Warning: this next section is only for the boldest of the bold. Crashing a fashion show takes guts, but the potential payoff is undoubtedly worth the risk of (probable) rejection.
You have a better chance of being let into a show if the designer is relatively new to the scene (read: Don’t even try it with Marc Jacobs). Look to lesser-known designers who are showing in sizeable spaces, as you’re more likely to be turned away in an intimate studio setting. Dressing the part can also go a long way – wear all black, sunglasses, sky-high heels and walk like you are super busy and don’t give a fuck.
There are a number of ways to execute the show crash, all of which come with their respective risks. You can pretend to be someone else (pick a name, any name, from a masthead–and stick to the bottom) and hope that the PR’s don’t know that person’s face, act huffy and say your phone died but your fashion GPS invite is SO ON THERE and you’re going to be late so just ‘Let me in already!’ or fish a fashion GPS printout of an invite out of the trash around Lincoln Center and flash it to security guards like you can barely be bothered. For a step-by-step guide to crashing, Fashionista contributor Jo Piazza spelled it out in the Wall Street Journal and we know first hand that it’s worked.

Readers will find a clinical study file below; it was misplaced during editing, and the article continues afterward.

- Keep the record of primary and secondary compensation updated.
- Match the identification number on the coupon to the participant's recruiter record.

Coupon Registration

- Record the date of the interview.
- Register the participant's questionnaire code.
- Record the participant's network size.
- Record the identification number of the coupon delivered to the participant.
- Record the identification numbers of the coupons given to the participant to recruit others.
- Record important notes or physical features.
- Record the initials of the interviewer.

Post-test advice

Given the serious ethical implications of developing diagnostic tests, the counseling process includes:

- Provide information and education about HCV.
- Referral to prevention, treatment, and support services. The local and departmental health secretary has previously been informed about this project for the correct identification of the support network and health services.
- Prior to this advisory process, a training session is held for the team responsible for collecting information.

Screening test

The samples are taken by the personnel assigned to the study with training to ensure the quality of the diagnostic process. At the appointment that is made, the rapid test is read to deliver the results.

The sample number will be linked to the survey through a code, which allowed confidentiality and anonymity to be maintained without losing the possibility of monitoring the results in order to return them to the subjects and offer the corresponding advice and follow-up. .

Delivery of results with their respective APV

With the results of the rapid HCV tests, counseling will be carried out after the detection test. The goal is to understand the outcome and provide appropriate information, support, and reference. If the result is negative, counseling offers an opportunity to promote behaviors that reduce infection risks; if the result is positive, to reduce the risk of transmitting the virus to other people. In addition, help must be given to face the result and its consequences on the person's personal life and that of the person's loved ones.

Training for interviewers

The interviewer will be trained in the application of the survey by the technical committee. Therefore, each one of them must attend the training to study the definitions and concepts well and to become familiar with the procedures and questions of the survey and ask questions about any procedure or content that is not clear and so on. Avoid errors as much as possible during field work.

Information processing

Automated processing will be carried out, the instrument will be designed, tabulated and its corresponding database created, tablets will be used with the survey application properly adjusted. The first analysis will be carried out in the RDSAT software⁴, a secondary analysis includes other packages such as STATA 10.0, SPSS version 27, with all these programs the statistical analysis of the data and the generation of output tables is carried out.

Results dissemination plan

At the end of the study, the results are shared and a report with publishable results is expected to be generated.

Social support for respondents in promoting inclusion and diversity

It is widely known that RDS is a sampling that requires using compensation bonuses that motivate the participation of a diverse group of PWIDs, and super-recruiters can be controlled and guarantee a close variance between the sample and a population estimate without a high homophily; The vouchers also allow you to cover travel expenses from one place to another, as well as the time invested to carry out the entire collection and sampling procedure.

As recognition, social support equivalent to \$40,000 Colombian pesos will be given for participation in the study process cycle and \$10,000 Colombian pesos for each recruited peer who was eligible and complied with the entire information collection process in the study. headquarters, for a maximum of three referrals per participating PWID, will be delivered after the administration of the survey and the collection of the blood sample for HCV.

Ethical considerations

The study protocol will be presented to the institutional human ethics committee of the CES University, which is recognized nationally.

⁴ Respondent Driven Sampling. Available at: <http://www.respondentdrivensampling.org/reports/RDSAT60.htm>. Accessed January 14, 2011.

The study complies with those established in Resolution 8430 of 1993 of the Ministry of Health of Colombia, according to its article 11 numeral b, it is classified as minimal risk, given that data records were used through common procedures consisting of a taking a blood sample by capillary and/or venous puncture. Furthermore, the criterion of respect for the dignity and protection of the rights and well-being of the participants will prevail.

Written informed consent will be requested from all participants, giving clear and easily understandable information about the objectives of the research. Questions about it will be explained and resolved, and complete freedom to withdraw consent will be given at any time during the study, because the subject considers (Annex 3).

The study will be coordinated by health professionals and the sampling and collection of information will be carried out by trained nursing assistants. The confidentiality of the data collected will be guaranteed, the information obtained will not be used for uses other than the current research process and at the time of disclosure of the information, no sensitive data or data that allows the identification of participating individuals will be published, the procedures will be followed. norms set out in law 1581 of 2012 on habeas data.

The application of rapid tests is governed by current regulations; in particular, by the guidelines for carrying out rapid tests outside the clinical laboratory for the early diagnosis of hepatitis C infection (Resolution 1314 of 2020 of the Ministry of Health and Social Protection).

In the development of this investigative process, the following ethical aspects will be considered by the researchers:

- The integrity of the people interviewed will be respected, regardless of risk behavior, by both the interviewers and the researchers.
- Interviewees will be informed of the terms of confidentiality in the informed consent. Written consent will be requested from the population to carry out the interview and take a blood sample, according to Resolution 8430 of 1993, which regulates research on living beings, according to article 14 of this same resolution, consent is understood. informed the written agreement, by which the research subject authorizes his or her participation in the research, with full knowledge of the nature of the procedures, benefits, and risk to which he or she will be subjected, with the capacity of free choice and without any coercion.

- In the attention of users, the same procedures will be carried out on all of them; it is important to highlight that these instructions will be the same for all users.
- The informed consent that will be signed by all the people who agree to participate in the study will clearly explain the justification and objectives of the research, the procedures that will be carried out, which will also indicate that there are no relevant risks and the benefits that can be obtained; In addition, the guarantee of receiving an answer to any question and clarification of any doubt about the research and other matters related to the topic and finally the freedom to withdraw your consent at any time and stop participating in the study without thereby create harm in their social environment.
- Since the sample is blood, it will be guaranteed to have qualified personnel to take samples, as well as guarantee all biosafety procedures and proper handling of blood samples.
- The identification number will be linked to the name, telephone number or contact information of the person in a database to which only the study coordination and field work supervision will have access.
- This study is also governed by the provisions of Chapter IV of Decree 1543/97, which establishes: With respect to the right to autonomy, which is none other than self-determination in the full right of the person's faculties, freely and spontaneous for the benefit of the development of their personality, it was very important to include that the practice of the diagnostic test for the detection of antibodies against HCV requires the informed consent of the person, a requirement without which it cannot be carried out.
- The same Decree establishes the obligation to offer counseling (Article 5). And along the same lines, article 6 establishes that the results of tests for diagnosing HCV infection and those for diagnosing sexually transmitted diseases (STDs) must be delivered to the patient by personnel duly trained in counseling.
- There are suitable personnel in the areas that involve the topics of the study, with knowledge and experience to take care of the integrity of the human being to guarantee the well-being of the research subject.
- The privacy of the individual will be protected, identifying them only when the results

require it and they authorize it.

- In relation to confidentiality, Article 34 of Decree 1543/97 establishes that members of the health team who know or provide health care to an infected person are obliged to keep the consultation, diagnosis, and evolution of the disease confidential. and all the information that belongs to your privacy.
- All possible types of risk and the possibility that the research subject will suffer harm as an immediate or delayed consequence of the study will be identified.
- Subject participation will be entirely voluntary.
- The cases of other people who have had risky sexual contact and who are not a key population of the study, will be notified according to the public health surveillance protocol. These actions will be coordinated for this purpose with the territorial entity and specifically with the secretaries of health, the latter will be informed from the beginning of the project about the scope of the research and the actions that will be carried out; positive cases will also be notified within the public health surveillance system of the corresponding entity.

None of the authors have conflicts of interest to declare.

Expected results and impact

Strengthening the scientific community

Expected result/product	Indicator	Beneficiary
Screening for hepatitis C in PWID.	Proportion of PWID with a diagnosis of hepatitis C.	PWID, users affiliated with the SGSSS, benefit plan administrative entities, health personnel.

Show crashing, while risky, is the best way for an outsider to experience NYFW like a true insider. For those who aren’t in New York or don’t have the luxury of time to crash a show, live video feeds of runway shows are your best bet. Plus, the view from the computer screen will almost certainly be better than that of the last row of a tent or studio.